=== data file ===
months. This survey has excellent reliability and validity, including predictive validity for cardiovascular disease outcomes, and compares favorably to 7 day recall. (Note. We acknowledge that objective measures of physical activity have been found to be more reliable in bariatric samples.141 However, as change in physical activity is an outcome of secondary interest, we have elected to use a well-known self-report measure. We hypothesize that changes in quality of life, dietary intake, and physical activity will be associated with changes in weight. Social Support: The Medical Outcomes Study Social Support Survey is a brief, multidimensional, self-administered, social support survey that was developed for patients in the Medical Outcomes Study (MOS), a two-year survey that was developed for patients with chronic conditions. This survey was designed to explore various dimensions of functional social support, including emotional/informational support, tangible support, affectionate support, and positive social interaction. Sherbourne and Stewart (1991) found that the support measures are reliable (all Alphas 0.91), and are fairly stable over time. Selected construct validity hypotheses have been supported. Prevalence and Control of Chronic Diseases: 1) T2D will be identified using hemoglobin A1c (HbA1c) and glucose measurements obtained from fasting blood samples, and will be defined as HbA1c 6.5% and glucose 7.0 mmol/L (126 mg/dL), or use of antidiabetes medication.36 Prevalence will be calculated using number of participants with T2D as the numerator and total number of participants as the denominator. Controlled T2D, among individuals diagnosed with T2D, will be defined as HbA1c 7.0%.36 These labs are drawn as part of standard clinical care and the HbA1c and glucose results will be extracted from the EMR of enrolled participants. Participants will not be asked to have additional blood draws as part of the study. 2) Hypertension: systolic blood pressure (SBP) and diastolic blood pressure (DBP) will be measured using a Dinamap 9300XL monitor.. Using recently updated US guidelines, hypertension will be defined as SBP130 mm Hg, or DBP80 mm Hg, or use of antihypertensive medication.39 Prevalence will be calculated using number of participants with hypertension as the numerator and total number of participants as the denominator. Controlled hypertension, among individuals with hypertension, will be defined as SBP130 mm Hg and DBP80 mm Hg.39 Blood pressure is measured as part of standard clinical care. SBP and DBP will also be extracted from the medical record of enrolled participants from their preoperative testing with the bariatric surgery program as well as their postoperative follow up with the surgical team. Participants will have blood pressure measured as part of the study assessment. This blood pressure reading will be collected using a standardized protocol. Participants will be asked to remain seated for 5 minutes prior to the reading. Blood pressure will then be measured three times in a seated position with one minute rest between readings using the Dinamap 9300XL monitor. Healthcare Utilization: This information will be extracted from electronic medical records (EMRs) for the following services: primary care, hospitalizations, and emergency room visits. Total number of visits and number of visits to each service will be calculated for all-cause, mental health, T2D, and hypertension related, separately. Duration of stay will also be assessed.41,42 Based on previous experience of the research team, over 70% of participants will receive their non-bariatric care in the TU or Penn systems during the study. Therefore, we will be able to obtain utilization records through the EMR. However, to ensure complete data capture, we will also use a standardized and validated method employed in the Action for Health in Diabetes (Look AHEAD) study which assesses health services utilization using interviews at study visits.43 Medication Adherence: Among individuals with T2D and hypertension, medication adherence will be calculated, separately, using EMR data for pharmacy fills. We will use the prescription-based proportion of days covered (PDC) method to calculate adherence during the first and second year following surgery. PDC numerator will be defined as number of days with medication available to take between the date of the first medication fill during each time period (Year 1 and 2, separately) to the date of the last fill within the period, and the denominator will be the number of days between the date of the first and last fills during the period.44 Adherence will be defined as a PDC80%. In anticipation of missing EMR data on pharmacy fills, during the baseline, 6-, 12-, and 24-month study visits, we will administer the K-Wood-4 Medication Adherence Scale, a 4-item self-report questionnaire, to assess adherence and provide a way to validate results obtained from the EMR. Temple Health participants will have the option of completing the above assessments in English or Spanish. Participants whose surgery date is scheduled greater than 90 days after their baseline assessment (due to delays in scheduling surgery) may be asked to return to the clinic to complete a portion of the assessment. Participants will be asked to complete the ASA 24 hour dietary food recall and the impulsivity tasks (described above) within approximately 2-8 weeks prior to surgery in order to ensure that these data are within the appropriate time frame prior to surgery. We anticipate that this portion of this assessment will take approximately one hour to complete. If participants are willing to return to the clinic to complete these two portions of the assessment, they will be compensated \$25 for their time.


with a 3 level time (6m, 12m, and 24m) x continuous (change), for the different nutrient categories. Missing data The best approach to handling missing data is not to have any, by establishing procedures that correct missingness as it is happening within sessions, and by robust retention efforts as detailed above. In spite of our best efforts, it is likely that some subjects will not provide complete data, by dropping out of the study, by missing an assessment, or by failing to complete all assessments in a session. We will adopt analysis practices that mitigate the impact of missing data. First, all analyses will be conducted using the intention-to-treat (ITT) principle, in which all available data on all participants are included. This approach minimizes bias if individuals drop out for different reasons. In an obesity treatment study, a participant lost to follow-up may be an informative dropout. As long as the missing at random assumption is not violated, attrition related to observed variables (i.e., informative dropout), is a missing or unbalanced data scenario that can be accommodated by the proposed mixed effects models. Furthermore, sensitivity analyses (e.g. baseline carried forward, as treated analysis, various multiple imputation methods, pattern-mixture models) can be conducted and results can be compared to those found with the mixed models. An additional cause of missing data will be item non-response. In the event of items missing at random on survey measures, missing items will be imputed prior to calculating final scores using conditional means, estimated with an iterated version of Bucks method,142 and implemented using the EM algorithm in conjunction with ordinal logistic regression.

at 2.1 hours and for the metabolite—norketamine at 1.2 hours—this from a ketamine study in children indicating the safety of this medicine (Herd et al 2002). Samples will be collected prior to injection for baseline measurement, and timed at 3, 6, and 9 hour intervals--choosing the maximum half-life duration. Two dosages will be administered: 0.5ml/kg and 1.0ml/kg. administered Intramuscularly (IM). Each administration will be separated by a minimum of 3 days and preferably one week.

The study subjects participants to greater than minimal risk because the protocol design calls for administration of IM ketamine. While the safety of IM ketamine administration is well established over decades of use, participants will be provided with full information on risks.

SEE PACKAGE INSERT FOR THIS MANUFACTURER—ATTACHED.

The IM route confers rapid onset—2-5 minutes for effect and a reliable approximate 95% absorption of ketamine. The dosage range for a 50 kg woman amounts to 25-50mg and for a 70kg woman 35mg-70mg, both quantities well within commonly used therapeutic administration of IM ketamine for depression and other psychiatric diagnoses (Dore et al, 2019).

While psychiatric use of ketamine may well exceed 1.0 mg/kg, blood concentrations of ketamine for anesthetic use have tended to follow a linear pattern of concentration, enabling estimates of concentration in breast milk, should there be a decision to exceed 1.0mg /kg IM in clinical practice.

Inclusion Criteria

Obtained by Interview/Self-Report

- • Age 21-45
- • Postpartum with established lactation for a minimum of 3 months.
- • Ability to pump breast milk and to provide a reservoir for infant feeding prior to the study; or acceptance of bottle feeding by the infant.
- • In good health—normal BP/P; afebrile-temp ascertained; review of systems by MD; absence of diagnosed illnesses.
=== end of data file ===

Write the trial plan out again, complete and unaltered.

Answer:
months. This survey has excellent reliability and validity, including predictive validity for cardiovascular disease outcomes, and compares favorably to 7 day recall. (Note. We acknowledge that objective measures of physical activity have been found to be more reliable in bariatric samples.141 However, as change in physical activity is an outcome of secondary interest, we have elected to use a well-known self-report measure. We hypothesize that changes in quality of life, dietary intake, and physical activity will be associated with changes in weight. Social Support: The Medical Outcomes Study Social Support Survey is a brief, multidimensional, self-administered, social support survey that was developed for patients in the Medical Outcomes Study (MOS), a two-year survey that was developed for patients with chronic conditions. This survey was designed to explore various dimensions of functional social support, including emotional/informational support, tangible support, affectionate support, and positive social interaction. Sherbourne and Stewart (1991) found that the support measures are reliable (all Alphas 0.91), and are fairly stable over time. Selected construct validity hypotheses have been supported. Prevalence and Control of Chronic Diseases: 1) T2D will be identified using hemoglobin A1c (HbA1c) and glucose measurements obtained from fasting blood samples, and will be defined as HbA1c 6.5% and glucose 7.0 mmol/L (126 mg/dL), or use of antidiabetes medication.36 Prevalence will be calculated using number of participants with T2D as the numerator and total number of participants as the denominator. Controlled T2D, among individuals diagnosed with T2D, will be defined as HbA1c 7.0%.36 These labs are drawn as part of standard clinical care and the HbA1c and glucose results will be extracted from the EMR of enrolled participants. Participants will not be asked to have additional blood draws as part of the study. 2) Hypertension: systolic blood pressure (SBP) and diastolic blood pressure (DBP) will be measured using a Dinamap 9300XL monitor.. Using recently updated US guidelines, hypertension will be defined as SBP130 mm Hg, or DBP80 mm Hg, or use of antihypertensive medication.39 Prevalence will be calculated using number of participants with hypertension as the numerator and total number of participants as the denominator. Controlled hypertension, among individuals with hypertension, will be defined as SBP130 mm Hg and DBP80 mm Hg.39 Blood pressure is measured as part of standard clinical care. SBP and DBP will also be extracted from the medical record of enrolled participants from their preoperative testing with the bariatric surgery program as well as their postoperative follow up with the surgical team. Participants will have blood pressure measured as part of the study assessment. This blood pressure reading will be collected using a standardized protocol. Participants will be asked to remain seated for 5 minutes prior to the reading. Blood pressure will then be measured three times in a seated position with one minute rest between readings using the Dinamap 9300XL monitor. Healthcare Utilization: This information will be extracted from electronic medical records (EMRs) for the following services: primary care, hospitalizations, and emergency room visits. Total number of visits and number of visits to each service will be calculated for all-cause, mental health, T2D, and hypertension related, separately. Duration of stay will also be assessed.41,42 Based on previous experience of the research team, over 70% of participants will receive their non-bariatric care in the TU or Penn systems during the study. Therefore, we will be able to obtain utilization records through the EMR. However, to ensure complete data capture, we will also use a standardized and validated method employed in the Action for Health in Diabetes (Look AHEAD) study which assesses health services utilization using interviews at study visits.43 Medication Adherence: Among individuals with T2D and hypertension, medication adherence will be calculated, separately, using EMR data for pharmacy fills. We will use the prescription-based proportion of days covered (PDC) method to calculate adherence during the first and second year following surgery. PDC numerator will be defined as number of days with medication available to take between the date of the first medication fill during each time period (Year 1 and 2, separately) to the date of the last fill within the period, and the denominator will be the number of days between the date of the first and last fills during the period.44 Adherence will be defined as a PDC80%. In anticipation of missing EMR data on pharmacy fills, during the baseline, 6-, 12-, and 24-month study visits, we will administer the K-Wood-4 Medication Adherence Scale, a 4-item self-report questionnaire, to assess adherence and provide a way to validate results obtained from the EMR. Temple Health participants will have the option of completing the above assessments in English or Spanish. Participants whose surgery date is scheduled greater than 90 days after their baseline assessment (due to delays in scheduling surgery) may be asked to return to the clinic to complete a portion of the assessment. Participants will be asked to complete the ASA 24 hour dietary food recall and the impulsivity tasks (described above) within approximately 2-8 weeks prior to surgery in order to ensure that these data are within the appropriate time frame prior to surgery. We anticipate that this portion of this assessment will take approximately one hour to complete. If participants are willing to return to the clinic to complete these two portions of the assessment, they will be compensated \$25 for their time.


with a 3 level time (6m, 12m, and 24m) x continuous (change), for the different nutrient categories. Missing data The best approach to handling missing data is not to have any, by establishing procedures that correct missingness as it is happening within sessions, and by robust retention efforts as detailed above. In spite of our best efforts, it is likely that some subjects will not provide complete data, by dropping out of the study, by missing an assessment, or by failing to complete all assessments in a session. We will adopt analysis practices that mitigate the impact of missing data. First, all analyses will be conducted using the intention-to-treat (ITT) principle, in which all available data on all participants are included. This approach minimizes bias if individuals drop out for different reasons. In an obesity treatment study, a participant lost to follow-up may be an informative dropout. As long as the missing at random assumption is not violated, attrition related to observed variables (i.e., informative dropout), is a missing or unbalanced data scenario that can be accommodated by the proposed mixed effects models. Furthermore, sensitivity analyses (e.g. baseline carried forward, as treated analysis, various multiple imputation methods, pattern-mixture models) can be conducted and results can be compared to those found with the mixed models. An additional cause of missing data will be item non-response. In the event of items missing at random on survey measures, missing items will be imputed prior to calculating final scores using conditional means, estimated with an iterated version of Bucks method,142 and implemented using the EM algorithm in conjunction with ordinal logistic regression.

at 2.1 hours and for the metabolite—norketamine at 1.2 hours—this from a ketamine study in children indicating the safety of this medicine (Herd et al 2002). Samples will be collected prior to injection for baseline measurement, and timed at 3, 6, and 9 hour intervals--choosing the maximum half-life duration. Two dosages will be administered: 0.5ml/kg and 1.0ml/kg. administered Intramuscularly (IM). Each administration will be separated by a minimum of 3 days and preferably one week.

The study subjects participants to greater than minimal risk because the protocol design calls for administration of IM ketamine. While the safety of IM ketamine administration is well established over decades of use, participants will be provided with full information on risks.

SEE PACKAGE INSERT FOR THIS MANUFACTURER—ATTACHED.

The IM route confers rapid onset—2-5 minutes for effect and a reliable approximate 95% absorption of ketamine. The dosage range for a 50 kg woman amounts to 25-50mg and for a 70kg woman 35mg-70mg, both quantities well within commonly used therapeutic administration of IM ketamine for depression and other psychiatric diagnoses (Dore et al, 2019).

While psychiatric use of ketamine may well exceed 1.0 mg/kg, blood concentrations of ketamine for anesthetic use have tended to follow a linear pattern of concentration, enabling estimates of concentration in breast milk, should there be a decision to exceed 1.0mg /kg IM in clinical practice.

Inclusion Criteria

Obtained by Interview/Self-Report

- • Age 21-45
- • Postpartum with established lactation for a minimum of 3 months.
- • Ability to pump breast milk and to provide a reservoir for infant feeding prior to the study; or acceptance of bottle feeding by the infant.
- • In good health—normal BP/P; afebrile-temp ascertained; review of systems by MD; absence of diagnosed illnesses.